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This bike has a really strange and unique front end.
Can you identify the bike? I consider this trivia to be difficult, but I could be wrong again :rolleyes:
Aris
 

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It seems I was right this time and this trivia proved to be quite difficult :)
Here is some help for you. The pictured motorcycle is almost the same as the rusty example above, but with a simplified version of the strange fork and it's just one year later than the previous bike.



Aris
 

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Hi Aris,

You were correct. This was a difficult one. It took me about 5 hours to find.

I learned a lot along the way so it was really worth it.

The motorcycle is Belgian. The company name is FN. The abbreviation stands for Fabrique Nationale. They made motorcycles between 1902-1965.

They were the first to introduce a four cylinder motorcyce in 1910. They also once held the land speed record (224.019 km per hour) in 1934.

Here is the model you referenced:

FN revamps the motorcycle production in 1947/48 with the instruction of the all to popular FN M.XIII. The origininal designs of the M.XIII dated back to 1940 before the German invasion. the model was available with a wide variety of configurations including 250,350 and 450 OHV and a 350 and 450 SV engine. The model was also available with a Precision sidecar. The first models were delivered with a patented Swiss front fork design and rubber suspension on the rear.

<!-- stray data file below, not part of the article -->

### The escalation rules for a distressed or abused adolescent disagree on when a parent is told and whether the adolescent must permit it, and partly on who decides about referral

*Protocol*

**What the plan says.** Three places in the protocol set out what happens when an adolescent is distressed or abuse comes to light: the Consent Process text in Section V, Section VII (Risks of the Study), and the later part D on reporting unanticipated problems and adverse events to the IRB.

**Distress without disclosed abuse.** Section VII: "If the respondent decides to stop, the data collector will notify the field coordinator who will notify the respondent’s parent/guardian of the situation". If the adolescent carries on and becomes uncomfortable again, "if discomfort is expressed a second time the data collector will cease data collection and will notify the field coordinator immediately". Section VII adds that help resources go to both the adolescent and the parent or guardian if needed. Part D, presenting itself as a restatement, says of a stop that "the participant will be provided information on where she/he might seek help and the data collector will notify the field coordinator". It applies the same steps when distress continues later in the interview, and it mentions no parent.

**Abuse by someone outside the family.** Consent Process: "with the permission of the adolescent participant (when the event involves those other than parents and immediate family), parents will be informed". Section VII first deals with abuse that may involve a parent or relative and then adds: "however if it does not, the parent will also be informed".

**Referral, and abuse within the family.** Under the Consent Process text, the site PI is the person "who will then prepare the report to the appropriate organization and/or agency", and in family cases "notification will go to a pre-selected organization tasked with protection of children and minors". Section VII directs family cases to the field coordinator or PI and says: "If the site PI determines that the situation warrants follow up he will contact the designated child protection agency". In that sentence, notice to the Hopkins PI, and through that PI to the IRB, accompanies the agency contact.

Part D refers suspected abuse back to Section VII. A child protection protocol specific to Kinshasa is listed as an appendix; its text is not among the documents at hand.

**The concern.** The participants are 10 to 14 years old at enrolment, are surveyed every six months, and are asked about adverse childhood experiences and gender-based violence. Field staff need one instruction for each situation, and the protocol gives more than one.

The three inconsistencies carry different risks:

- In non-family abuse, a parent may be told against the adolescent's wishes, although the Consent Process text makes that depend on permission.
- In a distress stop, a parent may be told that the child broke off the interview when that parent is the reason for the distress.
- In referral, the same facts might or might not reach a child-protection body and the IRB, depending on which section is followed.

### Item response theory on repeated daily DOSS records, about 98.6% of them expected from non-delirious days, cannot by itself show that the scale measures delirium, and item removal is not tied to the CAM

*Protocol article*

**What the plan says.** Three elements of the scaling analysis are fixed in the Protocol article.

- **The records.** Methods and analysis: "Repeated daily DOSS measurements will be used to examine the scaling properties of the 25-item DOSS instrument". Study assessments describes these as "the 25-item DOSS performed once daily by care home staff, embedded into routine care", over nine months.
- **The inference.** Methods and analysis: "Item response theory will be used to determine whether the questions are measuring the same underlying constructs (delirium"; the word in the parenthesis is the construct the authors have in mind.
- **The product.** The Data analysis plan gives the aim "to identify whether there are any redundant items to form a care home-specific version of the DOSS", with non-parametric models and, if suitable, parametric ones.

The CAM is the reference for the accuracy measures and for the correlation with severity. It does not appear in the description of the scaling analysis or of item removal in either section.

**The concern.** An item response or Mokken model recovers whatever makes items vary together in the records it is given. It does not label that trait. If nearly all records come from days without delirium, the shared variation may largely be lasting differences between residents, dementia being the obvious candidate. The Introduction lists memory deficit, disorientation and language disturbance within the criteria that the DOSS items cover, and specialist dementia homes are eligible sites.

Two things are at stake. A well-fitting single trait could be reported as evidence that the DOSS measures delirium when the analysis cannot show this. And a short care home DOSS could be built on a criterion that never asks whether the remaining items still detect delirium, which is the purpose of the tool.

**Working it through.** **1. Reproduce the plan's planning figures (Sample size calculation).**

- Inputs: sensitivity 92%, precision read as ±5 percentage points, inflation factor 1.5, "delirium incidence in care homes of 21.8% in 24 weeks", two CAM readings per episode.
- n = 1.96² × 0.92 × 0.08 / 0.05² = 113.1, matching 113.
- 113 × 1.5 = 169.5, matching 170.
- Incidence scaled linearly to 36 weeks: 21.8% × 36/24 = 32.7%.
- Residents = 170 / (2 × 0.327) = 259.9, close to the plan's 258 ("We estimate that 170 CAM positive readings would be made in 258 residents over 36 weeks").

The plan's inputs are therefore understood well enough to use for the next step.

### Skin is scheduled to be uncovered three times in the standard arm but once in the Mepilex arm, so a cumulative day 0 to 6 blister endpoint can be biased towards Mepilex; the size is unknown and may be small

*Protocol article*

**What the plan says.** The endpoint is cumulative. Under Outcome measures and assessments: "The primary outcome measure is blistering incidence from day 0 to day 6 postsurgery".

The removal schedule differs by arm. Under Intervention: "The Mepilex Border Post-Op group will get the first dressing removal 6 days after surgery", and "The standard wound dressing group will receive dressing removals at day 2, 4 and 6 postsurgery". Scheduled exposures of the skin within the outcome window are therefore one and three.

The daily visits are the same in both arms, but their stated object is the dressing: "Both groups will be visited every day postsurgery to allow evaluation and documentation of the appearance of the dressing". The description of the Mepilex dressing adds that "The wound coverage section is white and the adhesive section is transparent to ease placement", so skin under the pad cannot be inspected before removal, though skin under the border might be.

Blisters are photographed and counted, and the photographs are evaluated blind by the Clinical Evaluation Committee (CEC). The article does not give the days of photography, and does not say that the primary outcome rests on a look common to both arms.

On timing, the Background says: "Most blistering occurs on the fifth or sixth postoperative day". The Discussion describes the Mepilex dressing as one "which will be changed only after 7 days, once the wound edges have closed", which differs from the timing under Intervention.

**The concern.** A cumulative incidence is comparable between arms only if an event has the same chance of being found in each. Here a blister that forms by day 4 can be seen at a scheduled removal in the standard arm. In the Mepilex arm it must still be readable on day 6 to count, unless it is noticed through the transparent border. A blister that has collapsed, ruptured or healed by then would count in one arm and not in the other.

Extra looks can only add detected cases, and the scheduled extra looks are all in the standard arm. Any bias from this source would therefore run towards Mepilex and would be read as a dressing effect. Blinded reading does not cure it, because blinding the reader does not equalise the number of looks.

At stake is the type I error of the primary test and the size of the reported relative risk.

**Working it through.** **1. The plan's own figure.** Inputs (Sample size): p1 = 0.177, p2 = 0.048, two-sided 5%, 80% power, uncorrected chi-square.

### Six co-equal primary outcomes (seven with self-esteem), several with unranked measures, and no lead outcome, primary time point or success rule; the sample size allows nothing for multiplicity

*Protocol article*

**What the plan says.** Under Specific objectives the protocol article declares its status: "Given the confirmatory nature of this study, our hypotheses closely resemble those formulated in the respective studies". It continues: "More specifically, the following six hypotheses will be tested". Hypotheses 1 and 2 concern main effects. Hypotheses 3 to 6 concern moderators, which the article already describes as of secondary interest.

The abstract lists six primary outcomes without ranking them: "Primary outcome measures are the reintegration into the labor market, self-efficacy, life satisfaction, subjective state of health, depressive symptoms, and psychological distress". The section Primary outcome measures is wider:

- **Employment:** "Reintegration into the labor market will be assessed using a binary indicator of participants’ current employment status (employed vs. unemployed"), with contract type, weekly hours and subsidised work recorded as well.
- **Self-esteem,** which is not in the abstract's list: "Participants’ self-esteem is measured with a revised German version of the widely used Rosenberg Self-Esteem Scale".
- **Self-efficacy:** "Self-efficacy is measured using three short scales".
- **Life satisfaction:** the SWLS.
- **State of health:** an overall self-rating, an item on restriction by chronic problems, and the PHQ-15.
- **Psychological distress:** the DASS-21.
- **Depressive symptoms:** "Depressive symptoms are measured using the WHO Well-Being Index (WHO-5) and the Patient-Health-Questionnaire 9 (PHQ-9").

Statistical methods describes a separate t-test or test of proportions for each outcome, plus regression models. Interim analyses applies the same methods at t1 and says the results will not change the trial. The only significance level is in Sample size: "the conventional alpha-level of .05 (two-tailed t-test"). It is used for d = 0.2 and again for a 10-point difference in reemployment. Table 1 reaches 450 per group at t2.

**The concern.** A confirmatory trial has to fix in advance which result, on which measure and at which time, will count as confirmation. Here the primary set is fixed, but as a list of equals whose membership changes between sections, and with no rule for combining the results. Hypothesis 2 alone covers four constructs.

Link source: http://users.pandora.be/FN.oldtimers/fn_1945-65_.htm

Andy
 

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Congrats!

Andy you did it again, congratulations! I'm glad I could create a difficult one, even for you ;)
FN is a marque with great history and they were the leaders in their time. There is a resemblance with BSA (Birmingham Small Arms) as both firms were producing guns and rifles and gained a lot of knowledge in metallurgy and their tooling provided great precision and tolerance accuracy to their products.
The FN rifles were very popular worldwide.

It seems they were a bit overambitious about the fork they installed on this bike, and they had to withdraw it soon after (see attached pic). I read about this bike in a magazine, Sammy Miller restored an example of this bike and let the writer ride it.
Although theoreticaly this front end would solve a few problems of the contemporary forks (girders mainly) it proved to be a bit problematic. Even on the perfectly restored bike, there was vagueness and the feel was really strange. It was very comfortable on the straights which was very useful with the roads they had back then, but once the bike was not upright the fork couldn't handle the cornering forces.
The condition was even worse in reality as there are a lot of bushes and shims in the linkages, and as a result play develops fast and 'vagueness' becomes, 'it goes where it wants'.
The later version is less compllicated with much fewer linkages but still it wasn't adequate and had to be replaced by a conventional fork later.
If you watch the pictures carefully you will see that there is a rubber rear suspension also which remained for all the models. At the time very few bikes had rear suspension, and the y were of the plunger type providing little comfort.
The rubber controlling the rear end can be seen under the saddle, where it is attached to the cantilever and swingarm.
Here you can see the same bike with a normal fork.

I'm glad you enjoyed it :)
Aris
 
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